FHWA joins partnership to trial future highways technology on Georgia testbed


The Ray, Georgia Department of Transportation (GDOT) and the Federal Highway Administration (FHWA) have formalized their initiative to create future highways infrastructure on the Interstate 85 transportation technology testbed.

The public-private-philanthropic partnership (P4) has signed a formal charter that defines their full commitment to working together on the living transportation innovation laboratory that runs along 18 miles (29km) of I-85, known as The Ray. Prior to the charter, The Ray and GDOT worked collaboratively and successfully for four years at the direction of two unanimous resolutions approved by the State Board of Transportation in 2014 and 2016. Since then, the successful partnership has demonstrated several high-profile technology and infrastructure projects, including the first solar road in the USA, the first drive-over tire safety station in the world, a solar-powered EV charging station, and innovative land management solutions. This charter solidifies that partnership and secures its future. It also adds the critical element of federal government involvement and support.


Named in memory of Ray C Anderson, a sustainable business pioneer, The Ray is a unique model for testing and scaling up the implementation of new transportation innovations and future-forward infrastructure, defined in the charter as: ‘a user-centered, open-innovation ecosystem that integrates concurrent research and innovation goals and processes within a partnership involving government, philanthropic, private sector and advanced technology organizations.’ The Ray Highway, its suite of innovations and the P4 model that enables the infrastructure, research and testing is a scalable, relevant and transferable blueprint for other states and even other countries.


Last week, GDOT announced a joint project with Panasonic to test a vehicle-to-everything (V2X) data ecosystem along The Ray to provide a proof of concept for potential state-wide deployment. The trial aims to demonstrate that V2X technology can improve roadway safety, reduce traffic congestion, cut vehicle emissions and improve organizational efficiency. Using Panasonic’s Cirrus data management platform, GDOT will gain trial access to a connected ecosystem that constantly receives actionable information along The Ray and transmits critical roadway information between state traffic operators and vehicles equipped with V2X technology.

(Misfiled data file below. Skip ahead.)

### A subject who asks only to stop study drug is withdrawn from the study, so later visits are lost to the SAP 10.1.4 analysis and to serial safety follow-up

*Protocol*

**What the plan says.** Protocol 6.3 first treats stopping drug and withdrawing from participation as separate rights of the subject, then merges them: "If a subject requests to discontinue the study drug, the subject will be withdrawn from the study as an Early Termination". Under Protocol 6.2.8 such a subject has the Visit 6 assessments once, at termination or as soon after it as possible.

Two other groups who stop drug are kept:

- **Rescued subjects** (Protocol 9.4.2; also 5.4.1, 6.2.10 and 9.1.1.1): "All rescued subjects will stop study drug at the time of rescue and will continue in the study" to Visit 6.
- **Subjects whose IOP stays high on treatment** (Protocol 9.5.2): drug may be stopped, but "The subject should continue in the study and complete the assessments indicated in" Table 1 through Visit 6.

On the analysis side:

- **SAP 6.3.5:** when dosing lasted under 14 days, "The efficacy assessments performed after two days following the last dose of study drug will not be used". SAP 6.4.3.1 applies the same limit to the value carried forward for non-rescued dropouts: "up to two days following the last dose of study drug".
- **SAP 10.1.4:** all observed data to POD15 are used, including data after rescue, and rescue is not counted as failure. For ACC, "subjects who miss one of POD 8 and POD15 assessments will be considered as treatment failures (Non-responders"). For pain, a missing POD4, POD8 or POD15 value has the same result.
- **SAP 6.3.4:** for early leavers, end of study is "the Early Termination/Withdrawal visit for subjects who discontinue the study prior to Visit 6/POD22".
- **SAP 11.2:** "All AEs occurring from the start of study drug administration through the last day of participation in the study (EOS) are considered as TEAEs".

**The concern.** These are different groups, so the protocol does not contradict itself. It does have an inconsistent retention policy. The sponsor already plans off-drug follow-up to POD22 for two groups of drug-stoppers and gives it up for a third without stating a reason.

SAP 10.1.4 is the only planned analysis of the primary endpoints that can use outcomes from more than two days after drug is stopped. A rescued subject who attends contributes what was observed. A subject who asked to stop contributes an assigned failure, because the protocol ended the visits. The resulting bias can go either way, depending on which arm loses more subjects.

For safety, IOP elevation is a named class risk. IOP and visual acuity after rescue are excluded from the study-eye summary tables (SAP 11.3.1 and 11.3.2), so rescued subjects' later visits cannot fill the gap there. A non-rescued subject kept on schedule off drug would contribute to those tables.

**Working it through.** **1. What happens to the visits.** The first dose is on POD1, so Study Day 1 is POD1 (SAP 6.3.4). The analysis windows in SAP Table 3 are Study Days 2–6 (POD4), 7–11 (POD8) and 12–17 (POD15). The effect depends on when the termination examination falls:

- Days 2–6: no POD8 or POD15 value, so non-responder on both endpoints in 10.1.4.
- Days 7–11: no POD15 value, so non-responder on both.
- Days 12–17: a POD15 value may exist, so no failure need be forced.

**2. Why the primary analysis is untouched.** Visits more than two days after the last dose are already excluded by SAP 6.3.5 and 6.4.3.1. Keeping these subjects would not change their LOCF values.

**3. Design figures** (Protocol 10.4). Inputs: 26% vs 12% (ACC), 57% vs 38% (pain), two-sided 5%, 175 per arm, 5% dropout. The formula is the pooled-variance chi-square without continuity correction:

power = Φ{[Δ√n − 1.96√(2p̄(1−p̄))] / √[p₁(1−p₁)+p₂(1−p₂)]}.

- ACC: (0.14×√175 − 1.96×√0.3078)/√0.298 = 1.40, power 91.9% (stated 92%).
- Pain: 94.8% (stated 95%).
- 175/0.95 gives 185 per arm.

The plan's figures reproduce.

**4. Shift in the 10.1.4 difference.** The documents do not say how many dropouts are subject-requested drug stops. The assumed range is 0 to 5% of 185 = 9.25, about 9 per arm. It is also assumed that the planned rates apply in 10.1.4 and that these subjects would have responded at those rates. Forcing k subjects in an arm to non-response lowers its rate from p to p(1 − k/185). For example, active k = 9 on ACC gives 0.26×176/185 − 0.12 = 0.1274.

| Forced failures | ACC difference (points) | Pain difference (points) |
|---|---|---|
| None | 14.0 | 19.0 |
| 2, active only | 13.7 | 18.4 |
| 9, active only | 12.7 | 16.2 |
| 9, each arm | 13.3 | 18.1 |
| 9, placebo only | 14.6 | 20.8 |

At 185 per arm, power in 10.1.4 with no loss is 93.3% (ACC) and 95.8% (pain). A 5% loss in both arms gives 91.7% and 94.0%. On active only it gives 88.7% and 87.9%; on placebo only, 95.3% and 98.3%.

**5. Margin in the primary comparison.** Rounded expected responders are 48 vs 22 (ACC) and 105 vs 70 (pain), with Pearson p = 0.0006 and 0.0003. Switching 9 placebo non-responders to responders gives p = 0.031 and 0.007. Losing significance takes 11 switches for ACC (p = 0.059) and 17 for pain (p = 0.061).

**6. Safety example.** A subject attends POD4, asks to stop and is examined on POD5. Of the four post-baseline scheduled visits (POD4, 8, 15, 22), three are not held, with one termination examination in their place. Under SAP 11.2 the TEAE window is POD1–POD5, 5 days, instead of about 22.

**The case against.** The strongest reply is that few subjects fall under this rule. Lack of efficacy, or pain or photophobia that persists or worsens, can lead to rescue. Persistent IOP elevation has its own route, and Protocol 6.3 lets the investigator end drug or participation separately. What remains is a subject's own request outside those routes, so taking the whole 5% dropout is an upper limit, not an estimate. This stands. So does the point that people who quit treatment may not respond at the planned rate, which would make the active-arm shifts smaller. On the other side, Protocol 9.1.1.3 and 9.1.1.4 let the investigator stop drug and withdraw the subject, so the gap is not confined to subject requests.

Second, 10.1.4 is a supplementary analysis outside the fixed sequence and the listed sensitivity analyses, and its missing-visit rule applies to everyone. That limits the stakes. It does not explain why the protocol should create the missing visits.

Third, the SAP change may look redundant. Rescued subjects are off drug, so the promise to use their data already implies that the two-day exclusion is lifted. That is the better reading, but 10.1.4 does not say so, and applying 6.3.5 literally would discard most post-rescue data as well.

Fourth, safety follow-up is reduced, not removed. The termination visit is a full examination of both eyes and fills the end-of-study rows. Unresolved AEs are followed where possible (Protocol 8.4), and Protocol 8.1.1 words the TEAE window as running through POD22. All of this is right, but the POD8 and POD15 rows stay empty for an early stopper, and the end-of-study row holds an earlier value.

“The Ray is a unique opportunity for Georgia DOT and the entire state to lead during a time of great innovation and change in transportation,” noted Lynn Westmoreland, member of the State Transportation Board member. “This broad partnership is also an opportunity for Georgia to attract economic development, R&D, new jobs and tech start-ups in the transportation and infrastructure sectors.”


Harriet Langford, founder and president of The Ray, commented, “The Ray is the blueprint for the future of all highways. FHWA involvement will help us scale nationally and internationally what works and will maximize our impact. The Ray is just getting started. We’re fortunate to have the commitments and partnership of both GDOT and FHWA as we work together to shape our future to one that is safe, smart, and sustainable.”

The FHWA’s Georgia Division administrator, Moises Marrero, said, “Our partnership with The Ray and GDOT exemplifies FHWA’s commitment to support our State and local partners in advancing innovative technologies and practices to improve the safety and performance of our transportation system.”

Share this story:

About Author


Adam joined the company in 1994, and has been News Editor of TTT since 2009. In his other role as Circulation Manager, he helped create the original Traffic Technology International distribution list 23 years ago, and has been working on it ever since. Outside of work, he is a keen fisherman, runs a drumming band, and plays an ancient version of cricket.